CORDER’S COLUMN: Richemont makes bold bid for credibility with millennials

Rob Corder, managing editor, WatchPro and managing director of Promedia. (Photo by Ausra Osipaviciute/ITP Images)

Richemont’s creation of a completely new brand in the form of Baume is a bold and necessary step to appeal directly to a younger audience.

Some of the launch language is a little too breathless for my taste, but then I am a generation older than the millennials at whom it is aimed.

To recap: Beaume has been created in every respect with modern younger customers in mind. It will sell only online; it is made up of four base models that can all be customised and configured on the website; and the designs are all described as ‘genderless’ by the watchmaker.

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The watches are even promoted as sustainable. “We use no animal-based or precious materials and unused components are recycled or re-used,” says Baume Brand leader Marie Chassot.

Baume launches with two minimalist collections: the Iconic Series housing Miyota automatic movements and the quartz-based Custom Timepiece Series, each of which will be updated seasonally for customers with short attention spans and different wardrobes for Spring/Summer and Autumn/Winter.

 

 

What I love about this move by Richemont is its clarity of thought and execution. Lip service has been paid by so many venerable Swiss watchmakers about reaching out to younger customers, but this generally equates to slightly cheaper steel versions of established collections, signing 20-something brand ambassadors, photographing them in a hipster coffee house and splashing the pictures on Instagram.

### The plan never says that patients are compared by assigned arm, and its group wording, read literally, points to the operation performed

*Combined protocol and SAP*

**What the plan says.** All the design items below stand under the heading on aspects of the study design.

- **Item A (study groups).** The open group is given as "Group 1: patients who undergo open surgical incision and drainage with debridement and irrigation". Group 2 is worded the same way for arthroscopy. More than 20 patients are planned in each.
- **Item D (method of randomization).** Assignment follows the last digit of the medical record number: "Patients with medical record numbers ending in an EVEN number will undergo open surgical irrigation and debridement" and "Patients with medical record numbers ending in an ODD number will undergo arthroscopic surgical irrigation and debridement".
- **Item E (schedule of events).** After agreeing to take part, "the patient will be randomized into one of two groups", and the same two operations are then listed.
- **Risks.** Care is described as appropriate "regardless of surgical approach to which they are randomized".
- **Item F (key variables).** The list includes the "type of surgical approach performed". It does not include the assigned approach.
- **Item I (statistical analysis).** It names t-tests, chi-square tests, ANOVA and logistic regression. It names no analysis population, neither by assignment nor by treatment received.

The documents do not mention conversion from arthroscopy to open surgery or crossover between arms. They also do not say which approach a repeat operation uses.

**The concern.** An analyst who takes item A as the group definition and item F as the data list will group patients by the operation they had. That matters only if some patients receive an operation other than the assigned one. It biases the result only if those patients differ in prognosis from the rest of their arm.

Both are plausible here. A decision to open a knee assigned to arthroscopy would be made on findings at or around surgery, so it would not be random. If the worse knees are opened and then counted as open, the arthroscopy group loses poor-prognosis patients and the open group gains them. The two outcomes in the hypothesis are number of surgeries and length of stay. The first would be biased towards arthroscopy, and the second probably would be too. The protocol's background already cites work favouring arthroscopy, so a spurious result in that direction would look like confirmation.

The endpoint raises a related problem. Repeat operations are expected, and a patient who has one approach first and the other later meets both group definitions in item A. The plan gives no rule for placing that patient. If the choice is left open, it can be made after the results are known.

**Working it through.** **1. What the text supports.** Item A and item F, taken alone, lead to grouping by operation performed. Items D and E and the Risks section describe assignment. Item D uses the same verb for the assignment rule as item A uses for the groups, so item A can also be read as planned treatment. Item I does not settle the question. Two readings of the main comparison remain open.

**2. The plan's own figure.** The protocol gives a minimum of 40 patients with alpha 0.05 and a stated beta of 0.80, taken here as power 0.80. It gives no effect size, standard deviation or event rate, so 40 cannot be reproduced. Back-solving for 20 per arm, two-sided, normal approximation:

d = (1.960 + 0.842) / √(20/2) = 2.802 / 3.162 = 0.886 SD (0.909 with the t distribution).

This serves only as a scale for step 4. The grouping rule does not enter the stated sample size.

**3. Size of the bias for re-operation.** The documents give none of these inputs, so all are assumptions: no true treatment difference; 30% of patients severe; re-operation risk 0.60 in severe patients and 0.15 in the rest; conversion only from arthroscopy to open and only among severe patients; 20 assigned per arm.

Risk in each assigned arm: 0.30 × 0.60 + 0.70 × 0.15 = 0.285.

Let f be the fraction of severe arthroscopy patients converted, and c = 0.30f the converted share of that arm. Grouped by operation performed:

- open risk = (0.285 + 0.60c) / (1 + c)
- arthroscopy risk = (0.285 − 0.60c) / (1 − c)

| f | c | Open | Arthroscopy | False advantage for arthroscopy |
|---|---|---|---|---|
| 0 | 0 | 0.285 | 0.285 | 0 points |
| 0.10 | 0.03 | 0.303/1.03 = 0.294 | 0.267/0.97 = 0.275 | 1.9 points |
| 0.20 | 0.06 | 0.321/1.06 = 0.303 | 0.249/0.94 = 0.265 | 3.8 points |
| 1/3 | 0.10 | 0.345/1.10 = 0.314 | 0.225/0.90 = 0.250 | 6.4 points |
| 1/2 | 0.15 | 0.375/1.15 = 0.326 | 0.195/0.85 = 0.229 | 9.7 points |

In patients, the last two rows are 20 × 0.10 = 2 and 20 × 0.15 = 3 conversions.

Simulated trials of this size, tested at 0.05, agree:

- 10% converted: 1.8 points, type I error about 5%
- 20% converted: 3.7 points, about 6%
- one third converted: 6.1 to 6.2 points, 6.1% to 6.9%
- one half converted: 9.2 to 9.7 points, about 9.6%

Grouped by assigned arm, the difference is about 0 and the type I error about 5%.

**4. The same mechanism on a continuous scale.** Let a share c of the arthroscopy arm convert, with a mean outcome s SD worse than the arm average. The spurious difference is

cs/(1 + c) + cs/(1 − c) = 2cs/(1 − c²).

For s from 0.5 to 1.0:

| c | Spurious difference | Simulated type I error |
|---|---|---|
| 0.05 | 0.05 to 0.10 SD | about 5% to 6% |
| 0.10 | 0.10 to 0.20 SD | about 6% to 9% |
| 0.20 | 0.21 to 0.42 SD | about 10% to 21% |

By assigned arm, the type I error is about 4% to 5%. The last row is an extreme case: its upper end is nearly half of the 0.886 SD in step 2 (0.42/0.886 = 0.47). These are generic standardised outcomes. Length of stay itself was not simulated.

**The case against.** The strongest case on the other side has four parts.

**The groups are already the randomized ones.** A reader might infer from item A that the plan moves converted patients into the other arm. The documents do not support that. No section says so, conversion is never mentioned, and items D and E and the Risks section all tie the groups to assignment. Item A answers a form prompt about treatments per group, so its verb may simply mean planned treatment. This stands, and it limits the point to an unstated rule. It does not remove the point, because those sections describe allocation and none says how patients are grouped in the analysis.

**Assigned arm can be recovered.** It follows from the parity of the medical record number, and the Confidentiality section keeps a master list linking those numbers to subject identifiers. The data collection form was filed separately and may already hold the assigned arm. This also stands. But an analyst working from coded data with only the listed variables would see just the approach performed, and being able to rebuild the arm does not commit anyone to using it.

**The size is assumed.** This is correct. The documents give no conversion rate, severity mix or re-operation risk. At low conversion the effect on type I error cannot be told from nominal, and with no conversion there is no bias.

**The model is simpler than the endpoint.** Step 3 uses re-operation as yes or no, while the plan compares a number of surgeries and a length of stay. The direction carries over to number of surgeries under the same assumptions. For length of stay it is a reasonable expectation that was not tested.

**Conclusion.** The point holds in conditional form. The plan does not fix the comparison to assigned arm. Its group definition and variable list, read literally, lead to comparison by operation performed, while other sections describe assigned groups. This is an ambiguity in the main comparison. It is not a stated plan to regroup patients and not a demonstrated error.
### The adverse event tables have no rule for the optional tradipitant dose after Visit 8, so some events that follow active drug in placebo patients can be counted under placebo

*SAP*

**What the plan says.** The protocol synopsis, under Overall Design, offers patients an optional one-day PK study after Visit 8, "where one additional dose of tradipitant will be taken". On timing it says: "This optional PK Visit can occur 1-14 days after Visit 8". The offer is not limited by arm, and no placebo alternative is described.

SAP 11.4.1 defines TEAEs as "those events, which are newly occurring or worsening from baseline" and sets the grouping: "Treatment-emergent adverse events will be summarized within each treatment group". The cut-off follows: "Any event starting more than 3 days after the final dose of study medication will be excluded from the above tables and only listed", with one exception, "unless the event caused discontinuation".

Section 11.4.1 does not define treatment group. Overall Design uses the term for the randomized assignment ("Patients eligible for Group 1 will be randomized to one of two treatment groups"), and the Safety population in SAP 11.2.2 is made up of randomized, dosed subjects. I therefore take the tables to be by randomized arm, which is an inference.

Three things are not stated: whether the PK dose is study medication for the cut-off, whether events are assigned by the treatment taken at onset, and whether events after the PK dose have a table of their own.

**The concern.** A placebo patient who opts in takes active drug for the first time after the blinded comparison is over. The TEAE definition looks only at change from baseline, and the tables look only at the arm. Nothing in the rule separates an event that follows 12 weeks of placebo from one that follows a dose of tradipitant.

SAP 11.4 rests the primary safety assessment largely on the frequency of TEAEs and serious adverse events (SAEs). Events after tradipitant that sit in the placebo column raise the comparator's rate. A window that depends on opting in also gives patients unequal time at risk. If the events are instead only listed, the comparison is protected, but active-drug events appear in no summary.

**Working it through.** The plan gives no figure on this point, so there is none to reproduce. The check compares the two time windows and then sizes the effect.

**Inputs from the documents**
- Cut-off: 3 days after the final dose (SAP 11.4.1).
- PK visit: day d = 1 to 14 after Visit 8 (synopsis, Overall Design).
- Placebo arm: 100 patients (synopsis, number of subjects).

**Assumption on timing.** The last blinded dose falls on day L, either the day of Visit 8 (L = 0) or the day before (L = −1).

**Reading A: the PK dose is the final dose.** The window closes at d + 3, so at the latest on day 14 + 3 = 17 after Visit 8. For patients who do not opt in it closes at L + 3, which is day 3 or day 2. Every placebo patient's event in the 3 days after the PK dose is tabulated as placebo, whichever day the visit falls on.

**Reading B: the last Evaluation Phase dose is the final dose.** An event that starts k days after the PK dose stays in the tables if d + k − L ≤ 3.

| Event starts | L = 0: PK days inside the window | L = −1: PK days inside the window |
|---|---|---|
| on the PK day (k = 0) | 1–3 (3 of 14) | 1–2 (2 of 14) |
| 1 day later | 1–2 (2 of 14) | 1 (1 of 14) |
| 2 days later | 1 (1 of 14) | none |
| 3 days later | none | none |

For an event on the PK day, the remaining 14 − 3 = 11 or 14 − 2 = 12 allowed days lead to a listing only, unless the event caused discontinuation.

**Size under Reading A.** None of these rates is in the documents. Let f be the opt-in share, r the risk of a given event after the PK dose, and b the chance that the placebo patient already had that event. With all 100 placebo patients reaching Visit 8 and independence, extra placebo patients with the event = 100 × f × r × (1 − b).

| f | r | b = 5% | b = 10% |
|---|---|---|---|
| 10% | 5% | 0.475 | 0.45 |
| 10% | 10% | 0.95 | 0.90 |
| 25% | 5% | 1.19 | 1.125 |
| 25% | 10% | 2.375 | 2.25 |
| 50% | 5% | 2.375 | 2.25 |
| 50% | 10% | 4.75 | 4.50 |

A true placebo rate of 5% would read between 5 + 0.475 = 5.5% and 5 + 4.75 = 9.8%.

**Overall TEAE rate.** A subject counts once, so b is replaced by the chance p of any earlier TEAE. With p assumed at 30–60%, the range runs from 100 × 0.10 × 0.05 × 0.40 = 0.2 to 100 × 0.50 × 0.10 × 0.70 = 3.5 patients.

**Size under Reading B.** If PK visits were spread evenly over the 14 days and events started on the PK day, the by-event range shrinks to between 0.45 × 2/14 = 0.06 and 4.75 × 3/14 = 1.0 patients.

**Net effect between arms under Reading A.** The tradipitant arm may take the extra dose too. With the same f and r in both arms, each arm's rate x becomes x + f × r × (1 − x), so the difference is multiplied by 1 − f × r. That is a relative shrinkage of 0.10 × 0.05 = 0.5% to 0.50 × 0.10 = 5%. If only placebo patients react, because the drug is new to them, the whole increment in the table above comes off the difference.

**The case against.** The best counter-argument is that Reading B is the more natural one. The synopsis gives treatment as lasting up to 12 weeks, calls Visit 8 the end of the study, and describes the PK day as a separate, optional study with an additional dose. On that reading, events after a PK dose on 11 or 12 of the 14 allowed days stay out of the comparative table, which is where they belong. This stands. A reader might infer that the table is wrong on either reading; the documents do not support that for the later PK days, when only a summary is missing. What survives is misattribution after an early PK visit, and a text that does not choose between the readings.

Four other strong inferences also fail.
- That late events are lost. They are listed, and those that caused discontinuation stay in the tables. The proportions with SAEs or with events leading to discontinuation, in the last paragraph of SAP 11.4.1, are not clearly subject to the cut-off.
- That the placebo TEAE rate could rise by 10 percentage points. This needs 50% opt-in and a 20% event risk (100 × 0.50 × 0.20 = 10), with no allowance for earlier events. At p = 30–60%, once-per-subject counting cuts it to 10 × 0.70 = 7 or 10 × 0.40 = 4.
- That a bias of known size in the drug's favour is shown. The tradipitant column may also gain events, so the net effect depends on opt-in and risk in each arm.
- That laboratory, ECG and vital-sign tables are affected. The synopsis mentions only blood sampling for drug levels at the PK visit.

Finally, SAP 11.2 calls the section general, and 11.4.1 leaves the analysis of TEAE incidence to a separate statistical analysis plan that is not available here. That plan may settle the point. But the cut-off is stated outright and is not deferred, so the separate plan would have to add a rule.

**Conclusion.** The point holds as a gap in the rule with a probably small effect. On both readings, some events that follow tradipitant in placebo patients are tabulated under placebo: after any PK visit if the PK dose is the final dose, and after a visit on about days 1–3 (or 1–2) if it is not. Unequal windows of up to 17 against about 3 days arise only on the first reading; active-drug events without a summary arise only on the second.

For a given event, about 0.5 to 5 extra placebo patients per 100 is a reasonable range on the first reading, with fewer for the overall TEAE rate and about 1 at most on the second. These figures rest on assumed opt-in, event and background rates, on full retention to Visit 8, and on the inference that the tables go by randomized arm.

Results have been mixed.

Baume is different. It can only be bought online, where the watches can be personalised to individual tastes. Prices start at a reasonable £430 for quartz-based minimalist pieces and £850 for automatics. They are described as gender-neutral and environmentally friendly. There is even an early collaboration between the brand and London’s famous fashion design school, Central Saint Martins, the epicentre of creative cool in Britain.

If they could claim to be vegan and a favourite timepiece of Jeremy Corbyn, the marketing package would be complete.

There are only two small niggles from a business perspective. First, I am not a fan of the name. Baume sounds too much like a diffusion line of Baume & Mercier, another Richemont brand. The vast majority of its target market will never have heard of Baume & Mercier, so this may not cause too much of an issue, but I’d have preferred an entirely new name.

Secondly, the decision to only sell direct online excludes Richemont’s thousands of world-wide retail partners, who would be useful ambassadors and influencers for Baume. The prices give little room for adding a margin for retailers, but perhaps the company could include partners in click and collect services and after sales support. After all, one of the great benefits of winning young customers is that they can be turned into long term fans of quality watches, and that might lead them to other brands as they age.

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